The problem is one of perspective. The corporate-owned media likes to chide the waterfront unions for being the highest paid blue-collar workers in the nation. Yet, you never hear them lodge the same accusations against the trade unions in the entertainment industry. Hollywood is one of the great sacred cows in Southern California that draws a large number of incentives to keep their highly paid professionals and union jobs from evacuating California in favor of Florida. Don’t get me wrong, the Hollywood “dream machine” is a huge economic factor in our region. It supports directly, or indirectly, a large number of small and medium sized businesses, even when they film in our business community and disrupt things.
Seven years ago this past December, RLn launched the first Shop Local campaign in the Harbor Area. Only much later did some corporate types, like American Express co-opt the idea to promote their brands.
It was small independent presses like this one that originated the idea, promoted it and made it popular. And, we continue to do it still while the corporate brand names have moved on to the next gimmick to suck more money out of the local economy and give little back.
On the editorial side, I can’t even count the amount of ink we’ve used promoting small business related to dining, entertainment and the arts in this region. I have personally volunteered more hours of my life to promoting the arts and entertainment in this area than I have almost anything else, except running this publication and making it succeed against all odds.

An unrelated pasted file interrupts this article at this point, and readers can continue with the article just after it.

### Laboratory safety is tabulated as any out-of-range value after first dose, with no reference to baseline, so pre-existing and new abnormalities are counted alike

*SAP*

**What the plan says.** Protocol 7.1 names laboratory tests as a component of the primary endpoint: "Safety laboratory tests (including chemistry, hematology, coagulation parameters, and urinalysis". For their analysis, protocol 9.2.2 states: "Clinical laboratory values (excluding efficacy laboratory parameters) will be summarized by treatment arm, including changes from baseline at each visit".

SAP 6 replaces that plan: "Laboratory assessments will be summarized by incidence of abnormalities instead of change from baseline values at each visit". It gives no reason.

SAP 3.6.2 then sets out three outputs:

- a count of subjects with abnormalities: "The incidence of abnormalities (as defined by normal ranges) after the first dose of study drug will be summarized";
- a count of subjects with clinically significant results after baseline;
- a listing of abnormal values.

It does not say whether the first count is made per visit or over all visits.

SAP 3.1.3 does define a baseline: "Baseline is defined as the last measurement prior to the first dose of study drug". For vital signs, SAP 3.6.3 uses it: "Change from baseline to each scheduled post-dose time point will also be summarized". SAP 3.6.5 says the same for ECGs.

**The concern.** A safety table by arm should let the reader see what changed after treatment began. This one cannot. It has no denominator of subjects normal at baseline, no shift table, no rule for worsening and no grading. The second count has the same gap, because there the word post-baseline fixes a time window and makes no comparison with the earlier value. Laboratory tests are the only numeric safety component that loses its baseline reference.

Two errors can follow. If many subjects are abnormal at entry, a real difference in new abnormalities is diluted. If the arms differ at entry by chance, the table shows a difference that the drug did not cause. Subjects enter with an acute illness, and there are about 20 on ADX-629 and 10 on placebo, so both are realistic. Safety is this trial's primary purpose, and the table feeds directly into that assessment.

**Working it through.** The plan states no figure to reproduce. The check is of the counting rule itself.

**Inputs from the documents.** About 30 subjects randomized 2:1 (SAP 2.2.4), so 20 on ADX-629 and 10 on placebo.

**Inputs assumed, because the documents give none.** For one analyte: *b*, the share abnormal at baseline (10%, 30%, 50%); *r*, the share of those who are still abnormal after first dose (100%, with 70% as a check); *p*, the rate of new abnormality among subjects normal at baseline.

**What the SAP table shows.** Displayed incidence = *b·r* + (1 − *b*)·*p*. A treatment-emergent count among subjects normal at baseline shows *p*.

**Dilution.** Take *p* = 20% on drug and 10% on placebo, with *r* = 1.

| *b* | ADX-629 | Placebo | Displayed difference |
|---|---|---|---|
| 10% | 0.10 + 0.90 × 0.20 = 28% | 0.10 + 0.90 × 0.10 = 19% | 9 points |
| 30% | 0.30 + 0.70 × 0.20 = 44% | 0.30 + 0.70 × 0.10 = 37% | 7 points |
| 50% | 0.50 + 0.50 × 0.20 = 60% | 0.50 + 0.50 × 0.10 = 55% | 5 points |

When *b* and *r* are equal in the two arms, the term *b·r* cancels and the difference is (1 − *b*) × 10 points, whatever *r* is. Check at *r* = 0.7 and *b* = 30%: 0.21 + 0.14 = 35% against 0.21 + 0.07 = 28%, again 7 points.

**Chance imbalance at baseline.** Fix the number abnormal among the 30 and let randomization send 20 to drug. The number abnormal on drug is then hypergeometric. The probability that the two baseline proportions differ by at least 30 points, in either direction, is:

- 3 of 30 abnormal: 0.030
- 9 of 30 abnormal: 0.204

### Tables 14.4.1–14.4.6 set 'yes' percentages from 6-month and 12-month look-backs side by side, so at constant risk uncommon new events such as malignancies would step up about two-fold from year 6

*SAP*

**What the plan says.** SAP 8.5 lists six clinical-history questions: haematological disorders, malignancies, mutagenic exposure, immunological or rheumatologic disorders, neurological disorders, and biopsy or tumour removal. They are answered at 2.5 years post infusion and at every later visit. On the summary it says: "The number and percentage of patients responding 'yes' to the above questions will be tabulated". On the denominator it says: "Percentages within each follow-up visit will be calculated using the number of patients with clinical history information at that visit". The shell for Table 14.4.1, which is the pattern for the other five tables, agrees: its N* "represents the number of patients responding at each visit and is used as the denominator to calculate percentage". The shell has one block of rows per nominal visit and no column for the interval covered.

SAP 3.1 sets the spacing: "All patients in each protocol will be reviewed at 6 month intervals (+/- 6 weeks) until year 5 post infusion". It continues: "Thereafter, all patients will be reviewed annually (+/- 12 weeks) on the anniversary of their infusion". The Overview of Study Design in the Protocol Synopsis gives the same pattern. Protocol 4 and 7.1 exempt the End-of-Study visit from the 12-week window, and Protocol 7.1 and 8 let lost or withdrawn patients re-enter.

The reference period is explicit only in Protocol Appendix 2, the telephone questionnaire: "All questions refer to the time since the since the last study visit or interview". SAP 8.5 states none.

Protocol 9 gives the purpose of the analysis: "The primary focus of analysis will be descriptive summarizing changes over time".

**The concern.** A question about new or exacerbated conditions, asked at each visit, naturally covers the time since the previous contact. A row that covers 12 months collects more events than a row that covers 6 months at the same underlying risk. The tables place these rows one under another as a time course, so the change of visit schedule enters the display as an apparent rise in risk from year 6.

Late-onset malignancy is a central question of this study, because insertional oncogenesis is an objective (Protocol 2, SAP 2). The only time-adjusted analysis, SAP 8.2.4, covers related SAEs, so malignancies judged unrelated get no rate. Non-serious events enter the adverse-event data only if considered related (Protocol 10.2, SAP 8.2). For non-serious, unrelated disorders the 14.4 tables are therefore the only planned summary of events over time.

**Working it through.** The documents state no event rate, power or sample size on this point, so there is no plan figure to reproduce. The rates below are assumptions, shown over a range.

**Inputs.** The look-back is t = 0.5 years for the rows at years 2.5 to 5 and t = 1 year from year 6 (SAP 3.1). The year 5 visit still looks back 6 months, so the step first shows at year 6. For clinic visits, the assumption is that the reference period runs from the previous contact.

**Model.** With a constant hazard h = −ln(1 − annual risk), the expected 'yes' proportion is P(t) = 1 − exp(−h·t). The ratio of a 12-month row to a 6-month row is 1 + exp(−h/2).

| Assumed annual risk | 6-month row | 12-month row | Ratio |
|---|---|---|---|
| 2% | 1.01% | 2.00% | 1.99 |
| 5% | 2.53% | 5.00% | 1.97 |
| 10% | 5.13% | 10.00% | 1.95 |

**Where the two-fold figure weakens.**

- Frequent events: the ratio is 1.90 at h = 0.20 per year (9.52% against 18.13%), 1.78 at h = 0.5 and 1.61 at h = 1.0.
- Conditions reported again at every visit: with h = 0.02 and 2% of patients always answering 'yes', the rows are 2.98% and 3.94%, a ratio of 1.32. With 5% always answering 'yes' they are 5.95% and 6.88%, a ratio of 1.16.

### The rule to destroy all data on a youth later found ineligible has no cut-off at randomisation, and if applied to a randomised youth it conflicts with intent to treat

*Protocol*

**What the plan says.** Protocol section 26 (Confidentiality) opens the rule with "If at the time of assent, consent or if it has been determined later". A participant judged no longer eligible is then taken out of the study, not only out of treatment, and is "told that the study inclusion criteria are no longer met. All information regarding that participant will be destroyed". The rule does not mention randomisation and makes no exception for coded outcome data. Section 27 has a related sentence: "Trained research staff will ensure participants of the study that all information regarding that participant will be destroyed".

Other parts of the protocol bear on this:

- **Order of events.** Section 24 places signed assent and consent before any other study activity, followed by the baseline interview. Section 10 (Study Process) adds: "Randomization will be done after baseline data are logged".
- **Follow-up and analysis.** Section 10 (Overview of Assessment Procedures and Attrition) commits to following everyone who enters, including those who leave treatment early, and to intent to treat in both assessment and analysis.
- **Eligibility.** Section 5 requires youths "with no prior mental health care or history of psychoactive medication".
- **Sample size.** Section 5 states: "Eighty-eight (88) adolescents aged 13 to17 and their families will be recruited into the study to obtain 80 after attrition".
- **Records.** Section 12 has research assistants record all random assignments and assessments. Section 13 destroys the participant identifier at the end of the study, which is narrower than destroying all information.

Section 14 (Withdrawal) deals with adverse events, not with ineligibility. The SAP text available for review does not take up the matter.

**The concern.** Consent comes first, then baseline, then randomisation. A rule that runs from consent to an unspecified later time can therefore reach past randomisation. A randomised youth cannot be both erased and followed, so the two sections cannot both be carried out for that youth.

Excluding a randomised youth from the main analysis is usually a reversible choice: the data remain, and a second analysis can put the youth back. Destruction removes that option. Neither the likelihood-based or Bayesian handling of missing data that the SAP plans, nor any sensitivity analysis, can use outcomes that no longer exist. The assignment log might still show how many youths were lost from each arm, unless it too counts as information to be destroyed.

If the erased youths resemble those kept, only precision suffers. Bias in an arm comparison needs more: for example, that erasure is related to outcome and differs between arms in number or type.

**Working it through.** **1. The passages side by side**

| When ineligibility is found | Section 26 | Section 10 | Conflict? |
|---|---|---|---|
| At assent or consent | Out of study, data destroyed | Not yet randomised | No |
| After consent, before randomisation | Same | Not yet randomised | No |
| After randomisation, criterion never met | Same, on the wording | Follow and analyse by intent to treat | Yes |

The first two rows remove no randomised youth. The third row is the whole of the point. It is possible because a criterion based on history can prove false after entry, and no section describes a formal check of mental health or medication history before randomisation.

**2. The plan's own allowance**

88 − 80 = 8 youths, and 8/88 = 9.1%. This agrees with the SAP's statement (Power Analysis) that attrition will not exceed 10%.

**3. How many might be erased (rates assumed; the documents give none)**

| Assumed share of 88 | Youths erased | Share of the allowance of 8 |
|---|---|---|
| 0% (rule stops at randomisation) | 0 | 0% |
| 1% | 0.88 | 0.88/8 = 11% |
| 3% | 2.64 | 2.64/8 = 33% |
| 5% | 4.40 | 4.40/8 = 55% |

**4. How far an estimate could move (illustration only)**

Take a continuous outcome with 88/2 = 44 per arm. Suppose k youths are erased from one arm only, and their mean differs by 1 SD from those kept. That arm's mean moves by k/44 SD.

On top of this, I have spent thousands of hours consulting hundreds of businesses in this area on how to market, advertise and promote their goods and services, helping to make them successful. My personal philosophy is, “if you’re not successful, I’m not successful.”
We are all in this economy together. Small businesses especially must realize that collaboration trumps competition almost every time. Yet, we get programmed to argue for the competitive model of doing business even when the evidence proves otherwise.
It is true, however, that this newspaper and I have regularly taken aim, criticizing the “too-big-to fail” banks, Wall Street capitalists and other corporations for their greed, corruptions and tax avoidance schemes. We have also challenged our government on every level, holding them accountable for their mistakes, deceptions and corruptions. This is a part of what we journalists do—ask hard questions and do the research when others don’t have the courage or the access to do it themselves.
So in short, Mr. Small Businessman, I do take sides. I’m on your side (even if you won’t admit it) and on the side of the working class. The two are not mutually exclusive. I’m for the people who fight for a fair and just system of labor and governance. I’m for people who stand against injustice and who believe that there is still some part of this land that was made for you and me. I am also on the side of a Main Street that is more concerned with quality of life, not a Wall Street that is more focused on profits than people. And, you sho